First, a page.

2. @Debit: You must have missed the explosion of rap music in the 80s protesting police brutality. And to think Los Angeles based NWA’s message was really “F@ck the Trump supporters” back in 1988.

    Stop spreading fake news.

  3. “ outsourcing customer service to the police”. Oh jeez. The aircraft is United Airlines property. If someone refused to leave your property when asked what would you do? Might you “outsource” your trespasser problem by calling police for assistance, too?

  4. I agree with Gary in that United was “outsourcing customer service to the police”.

    Moreover, I do not think that Dr. Dao could legally be called a trespasser. Airlines have now abandoned this line of reasoning in attempting to justify passenger removals because they know it wouldn’t hold up.

    United had no right to remove Dr. Dao from the plane. Because they boarded him, they could not invoke their involuntary denied boarding procedures to remove him from the aircraft. He had boarded. They couldn’t “deny boarding” to someone who had boarded. Instead, they needed to use their more stringent rules for removal of a passenger. Dr. Dao paid for a ticket, was given a boarding pass, was allowed to board. His insistence that he was entitled to stay on board wasn’t enough for United to call him a trespasser and order his physical removal. Nor does the hierarchy of passengers that United uses to prioritize passengers in an IDB have any bearing on their removal procedures. They aren’t tied together in that way.

    United knew that it stood no chance in upholding that they were entitled to remove Dr. Dao from the plane. They knew that his injuries as the result of the excessive force used by the police was also going to be tied to them. That’s why United paid him multimillions.

  5. @Brian – I disagree that an airline cannot remove a passenger that has been boarded. “denied boarding” is a term of art describing what happens when an airline has more passengers than seats, it doesn’t apply literally to whether someone has crossed the threshold of an aircraft or not.

  6. The Chicago Police were Most definitely the Guilty Party regarding the Dao Incident, United just didn’t properly execute their IDB procedures Before Boarding commenced. and for Ignorant People who like to disrupt and attempt to Bully their Way with Airlines, Get a Clue….. They Can and Will Deny Transport To Anyone They Determine appears to be. threat, disruptive or Bat Shit Crazy! it IS Their Airplane and Their Perogative….. They have it covered in Their Contract of Carriage. The iPhone BS will only Take u So Far and People need to Wise up or Many More Deplanements WILL Occur…… You are Not in a Position to Tell Them How to Run Their Business….. don’t like the situation, find other means.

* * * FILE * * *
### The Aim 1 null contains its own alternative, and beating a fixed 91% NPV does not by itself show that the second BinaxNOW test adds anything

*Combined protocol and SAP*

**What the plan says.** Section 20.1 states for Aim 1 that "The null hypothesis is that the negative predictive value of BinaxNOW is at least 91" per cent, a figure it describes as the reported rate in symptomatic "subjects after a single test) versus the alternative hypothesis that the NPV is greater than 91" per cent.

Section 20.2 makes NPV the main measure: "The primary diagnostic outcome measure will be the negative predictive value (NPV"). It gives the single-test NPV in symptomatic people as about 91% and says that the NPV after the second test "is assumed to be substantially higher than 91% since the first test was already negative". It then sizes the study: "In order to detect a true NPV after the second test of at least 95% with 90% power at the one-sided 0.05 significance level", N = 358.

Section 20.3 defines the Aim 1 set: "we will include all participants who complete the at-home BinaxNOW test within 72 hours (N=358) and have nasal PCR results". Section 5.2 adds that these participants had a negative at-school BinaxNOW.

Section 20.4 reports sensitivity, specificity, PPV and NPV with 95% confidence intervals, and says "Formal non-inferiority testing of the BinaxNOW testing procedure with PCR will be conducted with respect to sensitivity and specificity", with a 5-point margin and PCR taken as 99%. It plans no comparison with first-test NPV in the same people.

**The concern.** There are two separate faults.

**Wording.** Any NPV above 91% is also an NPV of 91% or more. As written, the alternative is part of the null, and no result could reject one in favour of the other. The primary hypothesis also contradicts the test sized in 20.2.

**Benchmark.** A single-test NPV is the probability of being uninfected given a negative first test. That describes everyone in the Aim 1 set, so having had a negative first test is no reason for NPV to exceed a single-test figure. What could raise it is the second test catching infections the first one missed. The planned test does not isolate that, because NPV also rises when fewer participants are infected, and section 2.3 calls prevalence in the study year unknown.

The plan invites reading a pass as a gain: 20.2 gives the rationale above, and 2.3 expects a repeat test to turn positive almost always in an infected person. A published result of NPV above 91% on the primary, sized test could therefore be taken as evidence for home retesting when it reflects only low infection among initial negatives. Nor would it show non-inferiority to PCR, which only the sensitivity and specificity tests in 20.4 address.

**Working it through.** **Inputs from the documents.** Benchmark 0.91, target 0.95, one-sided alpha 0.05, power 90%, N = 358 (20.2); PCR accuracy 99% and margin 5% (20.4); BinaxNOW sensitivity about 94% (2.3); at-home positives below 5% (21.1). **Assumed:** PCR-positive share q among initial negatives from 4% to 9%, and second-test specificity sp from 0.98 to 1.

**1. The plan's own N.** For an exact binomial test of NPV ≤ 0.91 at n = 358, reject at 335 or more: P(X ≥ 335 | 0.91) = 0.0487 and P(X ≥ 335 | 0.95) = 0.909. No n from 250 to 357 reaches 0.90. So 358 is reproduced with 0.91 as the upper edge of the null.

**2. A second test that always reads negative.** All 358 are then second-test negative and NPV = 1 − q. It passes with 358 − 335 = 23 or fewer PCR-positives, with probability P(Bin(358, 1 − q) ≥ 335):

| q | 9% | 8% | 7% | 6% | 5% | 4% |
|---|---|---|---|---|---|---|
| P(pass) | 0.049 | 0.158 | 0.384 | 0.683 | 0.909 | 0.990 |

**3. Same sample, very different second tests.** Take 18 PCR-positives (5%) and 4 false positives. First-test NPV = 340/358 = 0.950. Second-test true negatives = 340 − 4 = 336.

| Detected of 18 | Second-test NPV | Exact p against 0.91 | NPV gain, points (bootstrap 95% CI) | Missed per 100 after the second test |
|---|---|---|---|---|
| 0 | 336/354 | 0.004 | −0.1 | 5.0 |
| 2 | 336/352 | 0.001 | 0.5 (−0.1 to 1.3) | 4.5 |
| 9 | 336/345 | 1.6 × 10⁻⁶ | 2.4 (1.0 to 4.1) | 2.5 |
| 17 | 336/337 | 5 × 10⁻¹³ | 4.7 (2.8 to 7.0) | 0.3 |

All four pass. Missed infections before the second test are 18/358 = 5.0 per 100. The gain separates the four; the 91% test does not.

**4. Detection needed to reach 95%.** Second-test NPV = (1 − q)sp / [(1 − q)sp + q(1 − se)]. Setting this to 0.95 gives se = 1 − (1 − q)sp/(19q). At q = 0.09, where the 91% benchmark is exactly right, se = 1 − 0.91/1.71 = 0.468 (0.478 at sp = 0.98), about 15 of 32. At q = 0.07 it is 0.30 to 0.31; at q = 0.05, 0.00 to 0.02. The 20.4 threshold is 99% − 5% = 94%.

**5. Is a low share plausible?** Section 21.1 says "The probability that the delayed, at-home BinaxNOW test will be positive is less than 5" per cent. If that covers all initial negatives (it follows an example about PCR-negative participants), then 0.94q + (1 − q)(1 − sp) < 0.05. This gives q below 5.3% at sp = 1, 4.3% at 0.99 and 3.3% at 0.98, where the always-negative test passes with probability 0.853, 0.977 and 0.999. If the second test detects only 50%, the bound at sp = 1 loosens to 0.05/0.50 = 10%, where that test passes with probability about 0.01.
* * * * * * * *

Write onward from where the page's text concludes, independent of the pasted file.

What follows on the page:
7. It’s hard to feel sorry for these officers, because it does seem like they could have removed Dr. Dao in a less forceful manner. So now lots of people have “paid the price” for their wrongdoing in this incident. But one person hasn’t: and that’s Dr. Dao. At the end of the day, his behavior was still very wrong — perhaps worse than some of the other actors involved — and he made a boatload of money out of his bad behavior. That doesn’t seem quite fair to me. I guess life’s not always fair.

  8. Too bad life has treated you bad iahphx.
    Do you feel bad for Oscar too?
    But with your wussy attitude, I’m not too surprised about your whine.

    And Gary, it’s Dr Dao, you thought leader.

  9. Sam – you missed iahphx point completely. Dr Dao did not have a 100% guaranteed right to that seat. Read your contract next time you buy a ticket. He was asked several times to leave (meaning he is a belligerent pain in the ass) and the police were called. He caused the problem, brought it on himself but made millions. No wonder customers misbehave – what a payoff for a bloody nose !!!!

  10. Airline gone wild … and the cops get the blame!!!

    The bottom line is paid passengers are customers and United is in the travel/hospitality/customer service – a huge fail on part of United even though the cops needed to investigate before dragging customers that did not pose risk to self or others off any plane.

  11. Wasn’t there news before that the Chicago aviation police weren’t actual police? They were just security guards with shirts that said police?

  12. The police has two mandates: enforce the law, and promote safety. The police officers are not the airline’s private bouncers. In this case, Dr. Dao did not brake the law, and did not pose a safety risk. A thirty seconds investigation would have established this. Once the officers determined that no crime was committed and that safety had not been compromised, they should have left the scene.